Photography and Political Repressions in Stalin’s Russia Defacing the Enemy
This book is devoted to the phenomenon of removal of people declared "public enemies" from group photographs in Stalin’s Russia.
The book is based on long-term empirical research in Russian archives and includes 57 photographs that are exceptional in terms of historical interest: all these images bear traces of editing in the form of various marks, such as blacking-out, excisions or scratches. The illustrative materials also include a group of photographs with inscriptions left by officers of Stalin’s secret police, the NKVD. To approach this extensive visual material, Denis Skopin draws on a wealth of Stalin-era written sources: memoirs, diaries and official documents. He argues that this kind of political iconoclasm cannot be confused with censorship nor vandalism. The practice in question is more harrowing and morally twisted, for in most cases the photos were defaced by those who were part of victim’s intimate circle: his/her colleagues, friends or even close family members.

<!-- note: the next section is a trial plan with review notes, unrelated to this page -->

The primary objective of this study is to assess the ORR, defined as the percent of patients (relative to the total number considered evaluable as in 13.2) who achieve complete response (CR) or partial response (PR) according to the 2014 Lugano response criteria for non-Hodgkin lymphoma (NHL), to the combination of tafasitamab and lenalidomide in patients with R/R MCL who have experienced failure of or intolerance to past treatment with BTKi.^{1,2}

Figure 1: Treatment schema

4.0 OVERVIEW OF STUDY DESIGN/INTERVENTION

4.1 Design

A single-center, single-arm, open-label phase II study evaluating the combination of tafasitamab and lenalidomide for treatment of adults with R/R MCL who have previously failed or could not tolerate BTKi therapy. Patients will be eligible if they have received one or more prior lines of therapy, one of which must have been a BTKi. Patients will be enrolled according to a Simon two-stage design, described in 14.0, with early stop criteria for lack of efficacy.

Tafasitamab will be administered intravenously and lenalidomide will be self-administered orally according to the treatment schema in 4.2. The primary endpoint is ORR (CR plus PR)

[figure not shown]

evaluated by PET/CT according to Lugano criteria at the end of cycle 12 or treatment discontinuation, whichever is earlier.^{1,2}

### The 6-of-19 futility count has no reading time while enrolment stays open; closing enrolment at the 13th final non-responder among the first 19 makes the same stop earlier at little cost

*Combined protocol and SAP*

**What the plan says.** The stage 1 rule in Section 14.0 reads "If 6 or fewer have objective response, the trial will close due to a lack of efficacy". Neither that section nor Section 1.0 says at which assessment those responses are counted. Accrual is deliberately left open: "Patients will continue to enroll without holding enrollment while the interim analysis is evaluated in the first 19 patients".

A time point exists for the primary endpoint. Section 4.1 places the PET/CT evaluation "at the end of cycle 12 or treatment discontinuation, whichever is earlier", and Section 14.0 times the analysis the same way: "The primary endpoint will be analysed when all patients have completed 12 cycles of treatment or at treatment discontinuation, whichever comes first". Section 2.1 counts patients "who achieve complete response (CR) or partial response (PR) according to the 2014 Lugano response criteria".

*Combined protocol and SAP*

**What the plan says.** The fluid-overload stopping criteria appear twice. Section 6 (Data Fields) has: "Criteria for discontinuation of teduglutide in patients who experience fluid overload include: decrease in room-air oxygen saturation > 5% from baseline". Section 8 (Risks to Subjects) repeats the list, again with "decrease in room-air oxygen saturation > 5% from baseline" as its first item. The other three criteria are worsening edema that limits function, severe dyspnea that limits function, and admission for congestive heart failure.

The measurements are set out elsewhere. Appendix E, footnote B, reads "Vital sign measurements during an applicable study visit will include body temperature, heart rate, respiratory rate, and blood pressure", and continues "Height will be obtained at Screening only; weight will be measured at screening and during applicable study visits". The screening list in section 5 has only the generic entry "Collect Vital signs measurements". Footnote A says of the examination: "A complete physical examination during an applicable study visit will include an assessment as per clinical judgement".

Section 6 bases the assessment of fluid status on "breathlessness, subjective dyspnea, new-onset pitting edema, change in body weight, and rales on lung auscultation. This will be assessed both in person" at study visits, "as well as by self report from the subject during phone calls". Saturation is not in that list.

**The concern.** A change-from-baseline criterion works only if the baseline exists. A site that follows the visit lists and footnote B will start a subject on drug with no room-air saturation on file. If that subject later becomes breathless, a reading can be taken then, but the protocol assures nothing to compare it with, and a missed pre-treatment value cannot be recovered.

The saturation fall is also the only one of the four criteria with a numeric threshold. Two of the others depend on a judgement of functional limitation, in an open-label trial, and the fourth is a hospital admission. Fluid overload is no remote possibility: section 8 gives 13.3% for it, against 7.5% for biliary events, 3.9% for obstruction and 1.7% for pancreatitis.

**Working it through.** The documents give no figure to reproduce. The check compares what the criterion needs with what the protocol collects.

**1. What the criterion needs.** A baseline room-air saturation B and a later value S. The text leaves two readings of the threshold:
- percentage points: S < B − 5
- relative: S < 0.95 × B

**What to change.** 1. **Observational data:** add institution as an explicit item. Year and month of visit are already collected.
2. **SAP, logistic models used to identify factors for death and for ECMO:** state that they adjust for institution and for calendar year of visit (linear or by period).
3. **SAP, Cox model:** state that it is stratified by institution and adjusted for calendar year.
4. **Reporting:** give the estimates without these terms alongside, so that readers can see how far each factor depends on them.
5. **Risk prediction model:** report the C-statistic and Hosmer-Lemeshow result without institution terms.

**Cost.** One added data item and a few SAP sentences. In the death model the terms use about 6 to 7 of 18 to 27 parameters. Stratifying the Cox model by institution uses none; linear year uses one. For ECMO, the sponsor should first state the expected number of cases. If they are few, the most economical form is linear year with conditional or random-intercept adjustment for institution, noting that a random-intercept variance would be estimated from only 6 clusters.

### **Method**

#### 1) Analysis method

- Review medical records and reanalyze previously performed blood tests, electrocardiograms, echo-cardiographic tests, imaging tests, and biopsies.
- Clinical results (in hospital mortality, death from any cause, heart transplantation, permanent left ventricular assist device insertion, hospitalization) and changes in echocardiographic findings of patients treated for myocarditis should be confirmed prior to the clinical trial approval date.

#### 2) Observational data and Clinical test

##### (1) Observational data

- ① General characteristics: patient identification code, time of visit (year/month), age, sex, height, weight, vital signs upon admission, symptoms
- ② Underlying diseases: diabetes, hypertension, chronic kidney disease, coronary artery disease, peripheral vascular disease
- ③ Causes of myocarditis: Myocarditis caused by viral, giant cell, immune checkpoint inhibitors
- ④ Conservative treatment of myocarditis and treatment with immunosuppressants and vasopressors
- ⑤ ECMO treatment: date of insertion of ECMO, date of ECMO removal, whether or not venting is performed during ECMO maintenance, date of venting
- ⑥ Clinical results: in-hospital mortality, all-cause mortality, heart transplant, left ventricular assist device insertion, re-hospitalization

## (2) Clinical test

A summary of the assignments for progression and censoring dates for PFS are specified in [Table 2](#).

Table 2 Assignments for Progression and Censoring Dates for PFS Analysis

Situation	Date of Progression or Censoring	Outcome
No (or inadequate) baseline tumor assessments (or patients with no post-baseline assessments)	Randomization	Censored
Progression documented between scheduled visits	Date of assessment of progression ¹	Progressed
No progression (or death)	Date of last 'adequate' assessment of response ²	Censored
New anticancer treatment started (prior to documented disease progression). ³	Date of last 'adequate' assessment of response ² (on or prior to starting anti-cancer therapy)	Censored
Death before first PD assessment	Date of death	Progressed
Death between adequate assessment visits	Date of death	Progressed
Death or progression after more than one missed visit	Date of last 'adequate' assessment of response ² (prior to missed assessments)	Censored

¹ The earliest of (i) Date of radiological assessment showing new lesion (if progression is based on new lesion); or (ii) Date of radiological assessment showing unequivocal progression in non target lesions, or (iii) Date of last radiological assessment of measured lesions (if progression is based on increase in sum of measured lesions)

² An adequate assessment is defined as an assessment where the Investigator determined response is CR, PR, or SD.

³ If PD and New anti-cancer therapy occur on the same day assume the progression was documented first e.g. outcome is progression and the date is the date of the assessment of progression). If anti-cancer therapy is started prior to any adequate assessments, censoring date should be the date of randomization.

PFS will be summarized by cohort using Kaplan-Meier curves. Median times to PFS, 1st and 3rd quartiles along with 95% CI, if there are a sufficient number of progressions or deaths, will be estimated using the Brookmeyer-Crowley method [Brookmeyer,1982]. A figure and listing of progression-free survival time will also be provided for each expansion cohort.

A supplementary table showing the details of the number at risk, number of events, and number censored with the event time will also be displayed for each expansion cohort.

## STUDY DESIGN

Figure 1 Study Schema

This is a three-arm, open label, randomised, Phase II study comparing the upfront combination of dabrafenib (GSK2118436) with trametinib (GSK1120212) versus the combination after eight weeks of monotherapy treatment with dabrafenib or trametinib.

The book will be of interest to scholars working in history of photography, art history, visual culture, Russian studies and Russian history and politics.